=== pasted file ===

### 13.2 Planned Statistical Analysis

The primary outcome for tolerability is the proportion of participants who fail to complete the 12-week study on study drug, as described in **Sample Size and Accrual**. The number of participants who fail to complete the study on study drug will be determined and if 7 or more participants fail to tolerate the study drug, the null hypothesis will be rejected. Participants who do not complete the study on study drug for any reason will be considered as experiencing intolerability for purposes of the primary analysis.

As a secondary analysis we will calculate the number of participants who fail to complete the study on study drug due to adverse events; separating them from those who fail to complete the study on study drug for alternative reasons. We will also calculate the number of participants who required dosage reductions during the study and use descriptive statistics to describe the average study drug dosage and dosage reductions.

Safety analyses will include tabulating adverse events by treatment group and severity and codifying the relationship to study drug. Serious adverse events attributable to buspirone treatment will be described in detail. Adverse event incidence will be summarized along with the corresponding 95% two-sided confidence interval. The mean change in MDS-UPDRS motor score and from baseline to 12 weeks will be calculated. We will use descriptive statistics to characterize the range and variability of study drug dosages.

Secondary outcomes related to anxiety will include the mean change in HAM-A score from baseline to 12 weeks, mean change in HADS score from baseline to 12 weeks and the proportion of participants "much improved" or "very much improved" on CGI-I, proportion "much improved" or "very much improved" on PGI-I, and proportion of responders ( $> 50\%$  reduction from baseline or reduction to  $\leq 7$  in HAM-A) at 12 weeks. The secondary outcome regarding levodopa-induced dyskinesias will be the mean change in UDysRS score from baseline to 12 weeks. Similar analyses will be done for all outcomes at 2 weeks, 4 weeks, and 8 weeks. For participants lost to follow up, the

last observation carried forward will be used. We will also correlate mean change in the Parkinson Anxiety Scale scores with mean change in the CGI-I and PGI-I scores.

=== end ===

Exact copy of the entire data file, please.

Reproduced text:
### 13.2 Planned Statistical Analysis

The primary outcome for tolerability is the proportion of participants who fail to complete the 12-week study on study drug, as described in **Sample Size and Accrual**. The number of participants who fail to complete the study on study drug will be determined and if 7 or more participants fail to tolerate the study drug, the null hypothesis will be rejected. Participants who do not complete the study on study drug for any reason will be considered as experiencing intolerability for purposes of the primary analysis.

As a secondary analysis we will calculate the number of participants who fail to complete the study on study drug due to adverse events; separating them from those who fail to complete the study on study drug for alternative reasons. We will also calculate the number of participants who required dosage reductions during the study and use descriptive statistics to describe the average study drug dosage and dosage reductions.

Safety analyses will include tabulating adverse events by treatment group and severity and codifying the relationship to study drug. Serious adverse events attributable to buspirone treatment will be described in detail. Adverse event incidence will be summarized along with the corresponding 95% two-sided confidence interval. The mean change in MDS-UPDRS motor score and from baseline to 12 weeks will be calculated. We will use descriptive statistics to characterize the range and variability of study drug dosages.

Secondary outcomes related to anxiety will include the mean change in HAM-A score from baseline to 12 weeks, mean change in HADS score from baseline to 12 weeks and the proportion of participants "much improved" or "very much improved" on CGI-I, proportion "much improved" or "very much improved" on PGI-I, and proportion of responders ( $> 50\%$  reduction from baseline or reduction to  $\leq 7$  in HAM-A) at 12 weeks. The secondary outcome regarding levodopa-induced dyskinesias will be the mean change in UDysRS score from baseline to 12 weeks. Similar analyses will be done for all outcomes at 2 weeks, 4 weeks, and 8 weeks. For participants lost to follow up, the

last observation carried forward will be used. We will also correlate mean change in the Parkinson Anxiety Scale scores with mean change in the CGI-I and PGI-I scores.